Environment

A hollow ring to Theresa May’s pledge on plastics | Letters

Guardian Environment News - Fri, 2018/01/12 - 11:25am
Theresa May’s new green strategy lacks regulatory bite, says Ray Georgeson, and, according to Maureen Evershed, is short on humility. Stephen Sibbald reckons an important problem has been ignored, while Peter Hames and Ros Cayton suggest ways to stamp out non-biodegradable coffee cups

Ian Paul (Letters, 12 January), referring to plastics recycling, asks: “Surely we should urge government and private industry to build and develop plants to deal with the problem now, before we are knee-deep in bottles?” He is right, but we had started on this more than a decade ago, with world-leading recycling technology investment in plastic bottle recycling at Closed Loop in Dagenham, part funded by the government’s Wrap (Waste and Resources Action Programme) organisation, which produced the material to include recycled content in plastic milk bottles.

This was a world first, establishing the use of recycled material in food-grade packaging. It foundered when the voluntary agreement between the dairies, brands, retailers and bottle-makers to use recycled content collapsed when the oil price fell and virgin material became much cheaper. Government failed to intervene to save the plant and the investment, for the sake of a price differential representing 0.1p on the cost of a two-litre milk bottle. All those responsible blamed each other, and the nation lost significant recycling capacity.

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Categories: Environment

Vicar unchained from tree after protest against HS2 work at Euston

Guardian Environment News - Fri, 2018/01/12 - 8:44am

Dozen of planes near central London station to be felled in preparation for high-speed rail link development

A protesting priest has been voluntarily unchained from one of 200 trees around Euston that HS2 is felling in preparation for the high-speed rail line.

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Categories: Environment

Tim Kruger: How Do We Slow Climate Change Before It's Too Late?

NPR News - Environment - Fri, 2018/01/12 - 7:27am

To tackle climate change, geoengineer Tim Kruger is developing technology that could remove large quantities of CO2 from the atmosphere. But he says it takes unprecedented cooperation to make it work.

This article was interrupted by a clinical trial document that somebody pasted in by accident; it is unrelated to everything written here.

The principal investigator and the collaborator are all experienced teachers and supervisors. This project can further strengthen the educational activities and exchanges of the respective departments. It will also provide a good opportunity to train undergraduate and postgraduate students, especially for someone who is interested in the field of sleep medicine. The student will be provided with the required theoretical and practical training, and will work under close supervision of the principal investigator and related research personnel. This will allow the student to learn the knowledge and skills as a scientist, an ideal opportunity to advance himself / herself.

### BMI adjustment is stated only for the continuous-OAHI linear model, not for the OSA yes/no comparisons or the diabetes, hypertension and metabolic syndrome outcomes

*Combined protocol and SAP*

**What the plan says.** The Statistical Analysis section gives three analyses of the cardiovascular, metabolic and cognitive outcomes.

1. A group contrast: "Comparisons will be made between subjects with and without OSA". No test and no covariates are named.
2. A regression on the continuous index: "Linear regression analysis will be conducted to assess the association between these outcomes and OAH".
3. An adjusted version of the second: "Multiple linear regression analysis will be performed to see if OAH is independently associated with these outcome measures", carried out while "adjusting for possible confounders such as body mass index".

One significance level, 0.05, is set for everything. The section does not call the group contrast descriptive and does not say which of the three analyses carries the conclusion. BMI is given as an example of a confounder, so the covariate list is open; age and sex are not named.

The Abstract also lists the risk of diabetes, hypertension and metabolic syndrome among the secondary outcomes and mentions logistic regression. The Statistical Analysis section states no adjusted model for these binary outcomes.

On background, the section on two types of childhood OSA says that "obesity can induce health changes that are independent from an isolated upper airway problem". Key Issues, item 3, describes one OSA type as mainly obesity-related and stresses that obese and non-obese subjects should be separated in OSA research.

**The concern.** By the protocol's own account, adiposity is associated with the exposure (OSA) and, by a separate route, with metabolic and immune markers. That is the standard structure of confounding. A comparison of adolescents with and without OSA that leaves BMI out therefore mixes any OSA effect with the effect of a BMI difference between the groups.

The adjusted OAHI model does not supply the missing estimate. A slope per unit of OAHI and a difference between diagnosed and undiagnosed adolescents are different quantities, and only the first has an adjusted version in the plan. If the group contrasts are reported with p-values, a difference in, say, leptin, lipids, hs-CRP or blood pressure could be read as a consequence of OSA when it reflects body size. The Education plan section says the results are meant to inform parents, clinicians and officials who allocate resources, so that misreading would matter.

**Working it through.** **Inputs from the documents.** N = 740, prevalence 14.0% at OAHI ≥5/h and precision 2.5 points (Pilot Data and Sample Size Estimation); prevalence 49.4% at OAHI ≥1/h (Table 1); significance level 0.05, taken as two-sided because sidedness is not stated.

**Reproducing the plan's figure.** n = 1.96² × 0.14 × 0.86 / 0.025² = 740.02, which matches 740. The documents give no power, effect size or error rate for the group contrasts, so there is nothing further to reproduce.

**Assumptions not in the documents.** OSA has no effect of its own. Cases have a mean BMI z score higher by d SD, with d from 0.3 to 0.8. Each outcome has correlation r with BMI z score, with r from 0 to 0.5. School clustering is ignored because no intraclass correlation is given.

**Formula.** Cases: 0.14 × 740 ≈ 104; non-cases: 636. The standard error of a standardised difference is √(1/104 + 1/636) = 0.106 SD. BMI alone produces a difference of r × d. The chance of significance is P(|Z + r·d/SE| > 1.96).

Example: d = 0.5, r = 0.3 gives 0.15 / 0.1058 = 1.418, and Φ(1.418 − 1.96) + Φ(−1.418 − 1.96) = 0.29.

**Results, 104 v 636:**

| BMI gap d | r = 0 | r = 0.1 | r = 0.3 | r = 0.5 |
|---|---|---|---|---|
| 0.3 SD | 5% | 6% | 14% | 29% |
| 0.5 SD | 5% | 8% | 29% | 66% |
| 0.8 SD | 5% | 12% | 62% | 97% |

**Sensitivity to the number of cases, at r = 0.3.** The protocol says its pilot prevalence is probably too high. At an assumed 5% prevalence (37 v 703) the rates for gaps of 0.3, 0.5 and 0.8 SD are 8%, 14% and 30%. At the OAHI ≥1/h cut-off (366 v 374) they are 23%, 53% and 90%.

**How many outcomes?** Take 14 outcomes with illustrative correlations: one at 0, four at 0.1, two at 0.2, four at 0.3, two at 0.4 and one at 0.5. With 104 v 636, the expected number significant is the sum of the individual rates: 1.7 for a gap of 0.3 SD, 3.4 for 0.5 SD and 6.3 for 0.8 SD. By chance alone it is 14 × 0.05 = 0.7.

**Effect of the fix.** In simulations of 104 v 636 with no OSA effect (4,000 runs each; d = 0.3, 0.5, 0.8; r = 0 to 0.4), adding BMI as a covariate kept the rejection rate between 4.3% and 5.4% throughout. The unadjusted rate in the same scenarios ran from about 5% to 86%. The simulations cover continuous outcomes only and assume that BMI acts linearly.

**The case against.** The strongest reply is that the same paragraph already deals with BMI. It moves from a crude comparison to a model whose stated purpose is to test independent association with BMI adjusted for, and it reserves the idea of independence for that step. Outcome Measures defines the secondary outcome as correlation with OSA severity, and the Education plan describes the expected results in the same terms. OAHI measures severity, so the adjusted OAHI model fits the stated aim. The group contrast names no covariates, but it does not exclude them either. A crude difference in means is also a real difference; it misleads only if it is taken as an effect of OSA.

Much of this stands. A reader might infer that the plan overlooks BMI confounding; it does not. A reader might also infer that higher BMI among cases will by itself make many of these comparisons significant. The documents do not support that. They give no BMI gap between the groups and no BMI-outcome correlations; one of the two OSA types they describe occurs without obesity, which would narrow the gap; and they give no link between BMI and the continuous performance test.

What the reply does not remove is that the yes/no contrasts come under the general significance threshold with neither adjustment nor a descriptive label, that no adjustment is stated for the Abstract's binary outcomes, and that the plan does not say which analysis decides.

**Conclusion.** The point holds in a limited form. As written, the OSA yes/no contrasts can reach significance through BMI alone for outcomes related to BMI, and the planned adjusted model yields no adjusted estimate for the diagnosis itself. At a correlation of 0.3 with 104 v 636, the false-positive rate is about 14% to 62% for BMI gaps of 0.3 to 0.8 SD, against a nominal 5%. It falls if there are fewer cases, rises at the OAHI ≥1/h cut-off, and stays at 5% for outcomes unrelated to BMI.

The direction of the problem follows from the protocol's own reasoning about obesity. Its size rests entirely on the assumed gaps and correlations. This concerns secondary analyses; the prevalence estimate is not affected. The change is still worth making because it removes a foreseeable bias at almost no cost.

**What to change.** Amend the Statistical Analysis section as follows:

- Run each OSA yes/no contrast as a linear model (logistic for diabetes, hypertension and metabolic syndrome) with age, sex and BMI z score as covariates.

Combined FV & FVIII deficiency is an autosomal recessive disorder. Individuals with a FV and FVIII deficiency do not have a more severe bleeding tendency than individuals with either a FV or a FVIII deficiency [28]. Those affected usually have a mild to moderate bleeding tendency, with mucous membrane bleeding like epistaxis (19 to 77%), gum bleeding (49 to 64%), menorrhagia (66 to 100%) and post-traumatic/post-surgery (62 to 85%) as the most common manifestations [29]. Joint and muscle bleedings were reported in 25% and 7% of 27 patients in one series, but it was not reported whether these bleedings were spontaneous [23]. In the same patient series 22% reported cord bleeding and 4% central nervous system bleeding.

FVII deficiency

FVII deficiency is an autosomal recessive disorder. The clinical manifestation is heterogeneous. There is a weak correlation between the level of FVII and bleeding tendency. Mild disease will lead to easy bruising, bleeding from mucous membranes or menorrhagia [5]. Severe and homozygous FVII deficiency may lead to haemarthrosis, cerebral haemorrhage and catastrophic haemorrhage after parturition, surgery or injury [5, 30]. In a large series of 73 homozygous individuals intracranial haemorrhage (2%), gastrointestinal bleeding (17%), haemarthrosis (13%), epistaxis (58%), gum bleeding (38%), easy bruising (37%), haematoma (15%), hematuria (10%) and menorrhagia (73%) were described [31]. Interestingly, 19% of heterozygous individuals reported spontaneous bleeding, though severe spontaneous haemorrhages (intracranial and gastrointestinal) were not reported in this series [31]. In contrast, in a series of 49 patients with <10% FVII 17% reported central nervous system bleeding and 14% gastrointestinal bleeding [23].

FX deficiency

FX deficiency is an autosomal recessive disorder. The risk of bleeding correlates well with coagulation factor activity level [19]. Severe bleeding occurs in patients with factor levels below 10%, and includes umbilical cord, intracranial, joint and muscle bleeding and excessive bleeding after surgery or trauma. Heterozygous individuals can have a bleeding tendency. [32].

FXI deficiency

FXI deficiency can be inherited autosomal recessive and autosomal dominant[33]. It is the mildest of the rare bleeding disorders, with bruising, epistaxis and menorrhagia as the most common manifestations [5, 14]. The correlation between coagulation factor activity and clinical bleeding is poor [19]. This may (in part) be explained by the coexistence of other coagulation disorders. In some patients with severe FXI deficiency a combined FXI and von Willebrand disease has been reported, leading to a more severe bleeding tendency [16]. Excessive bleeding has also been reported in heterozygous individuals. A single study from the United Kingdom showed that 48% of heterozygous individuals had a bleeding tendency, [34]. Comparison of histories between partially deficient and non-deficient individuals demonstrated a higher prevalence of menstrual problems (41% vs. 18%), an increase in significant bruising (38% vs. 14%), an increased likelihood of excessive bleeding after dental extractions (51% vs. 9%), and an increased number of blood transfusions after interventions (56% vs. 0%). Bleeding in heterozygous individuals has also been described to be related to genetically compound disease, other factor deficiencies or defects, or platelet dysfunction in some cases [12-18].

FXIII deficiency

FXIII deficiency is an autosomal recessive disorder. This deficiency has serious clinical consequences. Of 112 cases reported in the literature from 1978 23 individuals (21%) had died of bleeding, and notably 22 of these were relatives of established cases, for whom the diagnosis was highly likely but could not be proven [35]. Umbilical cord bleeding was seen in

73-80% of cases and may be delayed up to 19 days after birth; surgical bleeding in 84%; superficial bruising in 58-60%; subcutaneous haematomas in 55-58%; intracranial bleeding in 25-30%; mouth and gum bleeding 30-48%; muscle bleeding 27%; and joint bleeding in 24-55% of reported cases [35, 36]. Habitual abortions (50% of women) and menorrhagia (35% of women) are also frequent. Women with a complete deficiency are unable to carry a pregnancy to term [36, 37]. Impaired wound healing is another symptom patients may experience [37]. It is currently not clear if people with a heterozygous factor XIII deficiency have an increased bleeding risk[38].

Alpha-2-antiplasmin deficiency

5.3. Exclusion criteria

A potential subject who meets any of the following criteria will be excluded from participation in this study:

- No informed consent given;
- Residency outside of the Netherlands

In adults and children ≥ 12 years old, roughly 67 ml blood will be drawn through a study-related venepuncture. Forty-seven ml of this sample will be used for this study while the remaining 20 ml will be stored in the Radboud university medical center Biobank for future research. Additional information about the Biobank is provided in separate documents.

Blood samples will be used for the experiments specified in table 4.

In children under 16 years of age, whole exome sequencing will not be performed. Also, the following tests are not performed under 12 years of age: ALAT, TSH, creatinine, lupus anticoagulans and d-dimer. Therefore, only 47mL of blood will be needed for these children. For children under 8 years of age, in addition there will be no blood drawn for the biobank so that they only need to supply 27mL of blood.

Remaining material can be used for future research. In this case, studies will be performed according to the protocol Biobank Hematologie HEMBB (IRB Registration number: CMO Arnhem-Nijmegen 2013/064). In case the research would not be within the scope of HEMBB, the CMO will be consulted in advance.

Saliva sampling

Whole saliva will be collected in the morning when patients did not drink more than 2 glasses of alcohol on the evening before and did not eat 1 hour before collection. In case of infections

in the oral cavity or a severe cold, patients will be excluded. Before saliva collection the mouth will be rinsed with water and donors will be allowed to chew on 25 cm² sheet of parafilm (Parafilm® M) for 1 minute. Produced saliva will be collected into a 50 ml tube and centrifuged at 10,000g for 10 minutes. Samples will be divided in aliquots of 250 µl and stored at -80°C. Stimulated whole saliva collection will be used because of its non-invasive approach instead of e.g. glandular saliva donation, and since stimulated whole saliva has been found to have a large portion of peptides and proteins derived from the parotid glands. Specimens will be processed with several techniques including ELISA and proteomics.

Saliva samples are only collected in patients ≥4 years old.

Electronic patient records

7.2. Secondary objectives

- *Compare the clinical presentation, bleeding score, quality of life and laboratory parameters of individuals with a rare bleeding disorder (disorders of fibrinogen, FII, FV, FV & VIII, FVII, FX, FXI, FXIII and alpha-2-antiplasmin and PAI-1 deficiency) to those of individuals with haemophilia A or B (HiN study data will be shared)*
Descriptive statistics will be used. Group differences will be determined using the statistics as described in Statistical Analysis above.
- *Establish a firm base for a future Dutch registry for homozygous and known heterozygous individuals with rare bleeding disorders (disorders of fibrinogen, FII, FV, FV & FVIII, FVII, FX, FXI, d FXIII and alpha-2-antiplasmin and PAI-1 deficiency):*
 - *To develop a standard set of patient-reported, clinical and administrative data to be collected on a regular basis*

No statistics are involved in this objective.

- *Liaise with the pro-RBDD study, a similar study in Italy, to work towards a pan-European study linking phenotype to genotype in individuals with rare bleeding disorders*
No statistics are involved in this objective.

(Image credit: Bret Hartman/TED)

Categories: Environment

The week in wildlife – in pictures

Guardian Environment News - Fri, 2018/01/12 - 7:00am

Rockhopper penguins, bleeding heart baboons and a flying fox are among this week’s pick of images from the natural world

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Categories: Environment

Norway backs EU fishing policies remaining during Brexit transition

Guardian Environment News - Fri, 2018/01/12 - 6:38am

North Sea curbs to last at least 21 months despite Michael Gove’s suggestion Britain would take back control of its waters

The EU’s insistence that quotas under the common fisheries policy for the seas around the UK will remain in force during a Brexit transition period has been backed up by the Norwegian government, dealing a fresh blow for Downing Street.

Pers Sandberg, the Norwegian fisheries minister, said he expected talks between the EU, UK and Norway over fishing rights to be complex and likely to conclude at the end of a transition period.

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Categories: Environment

Armed raid on nuclear workers' housing raises fears over Brazil's two reactors

Guardian Environment News - Fri, 2018/01/12 - 12:15am

Brazil is one of three Latin American countries with nuclear power. It also suffers from violent crime. Now a heavily armed gang has brought the two together

Fears over the security of Brazil’s two nuclear power plants have been raised after a heavily armed gang raided a secure workers’ condominium just a kilometre away and blew up two cash machines.

About 10 men held security guards hostage at around 3am on Monday, robbed guests at a party in a private club then escaped in a waiting speedboat from the Praia Brava condominium for workers at the Angra 1 and 2 nuclear reactors, run by state company Eletronuclear.

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Australia and New Zealand at loggerheads over manuka honey trademark

Guardian Environment News - Thu, 2018/01/11 - 9:43pm